UK consumers skeptical about 'common digital identity'

The idea of a 'common digital identity' (CDI), that would allow access to a range of services, offers huge benefits to financial institutions in delivering better, faster, and more reliable checks for consumers.

Consumers themselves, however, are less convinced. A survey conducted by RegTech Associates on behalf of PassFort finds only 17 percent of UK respondents say they are very much in favour of CDI.

While 34 percent are cautiously in favour and 31 percent are skeptical about it, at the other end of the scale, six percent state they are very much against having a CDI.

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The UK government conducted a consultation on CDI earlier this year, yet only 15 percent of those surveyed say they feel well informed about it. Younger respondents are most aware of the debate around digital identity, even so just 36 percent regard themselves as 'well informed' about CDI.

"Currently, in banking we see seven in 10 people using a unique ID and password for identification. Some 67 percent use a security question. While these methods have worked well in the past, there are limitations to the security these techniques provide. Biometrics, or a digital identity, provide a higher level of security. Interestingly, 21 percent of people we surveyed have used biometrics. And of those who have, 80 percent said the experience was 'great'," says Donald Gillies, CEO at PassFort.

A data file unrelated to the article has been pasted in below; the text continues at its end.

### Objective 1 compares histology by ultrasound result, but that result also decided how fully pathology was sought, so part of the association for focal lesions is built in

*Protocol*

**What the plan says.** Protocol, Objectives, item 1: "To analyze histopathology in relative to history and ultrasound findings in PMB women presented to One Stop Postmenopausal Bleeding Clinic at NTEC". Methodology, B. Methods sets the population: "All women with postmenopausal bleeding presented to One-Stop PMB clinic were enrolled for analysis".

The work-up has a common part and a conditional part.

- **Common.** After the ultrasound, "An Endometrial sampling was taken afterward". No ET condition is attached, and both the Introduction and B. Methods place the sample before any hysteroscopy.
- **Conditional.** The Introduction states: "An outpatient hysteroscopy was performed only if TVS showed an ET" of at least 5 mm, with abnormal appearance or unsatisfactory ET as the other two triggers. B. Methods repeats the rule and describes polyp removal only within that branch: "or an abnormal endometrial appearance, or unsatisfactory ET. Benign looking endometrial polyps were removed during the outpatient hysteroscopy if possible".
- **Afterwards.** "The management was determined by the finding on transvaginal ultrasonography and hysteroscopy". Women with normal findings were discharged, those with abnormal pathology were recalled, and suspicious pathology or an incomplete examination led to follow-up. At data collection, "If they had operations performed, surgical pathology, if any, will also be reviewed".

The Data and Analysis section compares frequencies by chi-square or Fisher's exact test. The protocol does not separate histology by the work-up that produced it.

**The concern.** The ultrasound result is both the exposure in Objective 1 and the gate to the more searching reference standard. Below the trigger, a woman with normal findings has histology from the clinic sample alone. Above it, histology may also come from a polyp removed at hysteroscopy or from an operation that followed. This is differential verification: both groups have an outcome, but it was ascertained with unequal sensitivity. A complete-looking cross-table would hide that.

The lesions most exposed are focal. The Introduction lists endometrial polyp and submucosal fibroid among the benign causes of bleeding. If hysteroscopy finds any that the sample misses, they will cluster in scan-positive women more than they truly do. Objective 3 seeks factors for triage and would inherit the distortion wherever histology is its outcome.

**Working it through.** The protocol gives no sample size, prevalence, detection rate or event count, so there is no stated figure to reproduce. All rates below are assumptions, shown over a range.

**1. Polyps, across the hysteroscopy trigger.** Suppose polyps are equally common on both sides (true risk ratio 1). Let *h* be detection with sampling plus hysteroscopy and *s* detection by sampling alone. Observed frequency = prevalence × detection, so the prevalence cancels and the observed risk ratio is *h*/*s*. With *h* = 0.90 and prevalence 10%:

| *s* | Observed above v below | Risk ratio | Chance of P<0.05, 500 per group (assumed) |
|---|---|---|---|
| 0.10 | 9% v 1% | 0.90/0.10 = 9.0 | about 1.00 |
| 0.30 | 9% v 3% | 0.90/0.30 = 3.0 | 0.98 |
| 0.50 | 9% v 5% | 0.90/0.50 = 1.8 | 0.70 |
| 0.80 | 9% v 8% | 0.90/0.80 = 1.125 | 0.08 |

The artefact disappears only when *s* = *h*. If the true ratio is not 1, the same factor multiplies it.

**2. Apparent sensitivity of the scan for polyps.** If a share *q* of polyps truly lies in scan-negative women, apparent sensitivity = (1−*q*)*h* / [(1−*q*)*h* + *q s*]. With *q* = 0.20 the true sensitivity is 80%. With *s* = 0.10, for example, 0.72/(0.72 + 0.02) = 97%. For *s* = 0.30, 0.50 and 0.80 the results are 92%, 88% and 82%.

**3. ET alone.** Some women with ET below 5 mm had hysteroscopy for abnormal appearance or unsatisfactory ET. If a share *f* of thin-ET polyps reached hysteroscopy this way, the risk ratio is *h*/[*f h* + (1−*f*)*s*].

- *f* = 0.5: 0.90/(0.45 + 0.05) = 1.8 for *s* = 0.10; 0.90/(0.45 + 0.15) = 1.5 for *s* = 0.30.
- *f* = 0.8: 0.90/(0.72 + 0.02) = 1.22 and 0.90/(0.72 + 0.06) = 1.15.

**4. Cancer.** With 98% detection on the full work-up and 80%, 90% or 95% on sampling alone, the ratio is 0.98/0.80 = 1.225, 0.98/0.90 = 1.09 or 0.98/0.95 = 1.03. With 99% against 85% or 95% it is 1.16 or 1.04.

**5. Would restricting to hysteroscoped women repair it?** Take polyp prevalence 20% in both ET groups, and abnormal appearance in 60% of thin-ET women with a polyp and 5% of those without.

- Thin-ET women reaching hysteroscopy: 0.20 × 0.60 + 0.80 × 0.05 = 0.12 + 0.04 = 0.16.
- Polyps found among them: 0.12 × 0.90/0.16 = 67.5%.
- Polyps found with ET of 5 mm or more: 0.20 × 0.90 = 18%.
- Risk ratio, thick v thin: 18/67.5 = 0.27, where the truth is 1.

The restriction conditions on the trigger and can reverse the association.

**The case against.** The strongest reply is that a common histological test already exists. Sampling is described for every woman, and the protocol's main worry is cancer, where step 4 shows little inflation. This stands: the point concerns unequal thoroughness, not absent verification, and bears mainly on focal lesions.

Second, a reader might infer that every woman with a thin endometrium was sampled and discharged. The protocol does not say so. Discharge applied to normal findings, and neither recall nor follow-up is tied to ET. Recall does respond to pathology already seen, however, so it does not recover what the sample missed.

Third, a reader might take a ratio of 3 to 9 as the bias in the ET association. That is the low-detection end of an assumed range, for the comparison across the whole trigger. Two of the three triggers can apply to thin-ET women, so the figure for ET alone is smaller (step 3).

The research also shows that customers who feel they have had a better than expected experience of compliance onboarding are more likely to recommend their provider (77 percent) and more likely to buy more products (62 percent). So it's easy to see why the industry is keen to streamline the process. But since only 27-37 percent of respondents of all ages claim to know something of the UK digital identity debate, it seems consumer buy-in has a way to go.

"Given the obvious benefits of a common digital identity in fighting fraud, financial institutions have a vested interest in helping to explain these issues to their customers," says Rob Stubbs, head of research at RegTech Associates. "Not only could this help to stem the rising tide of financial crime in the UK but, in conjunction with the latest developments in biometrics, it can also help to deliver better, faster and more reliable compliance checks for consumers, which is in everyone's interest."

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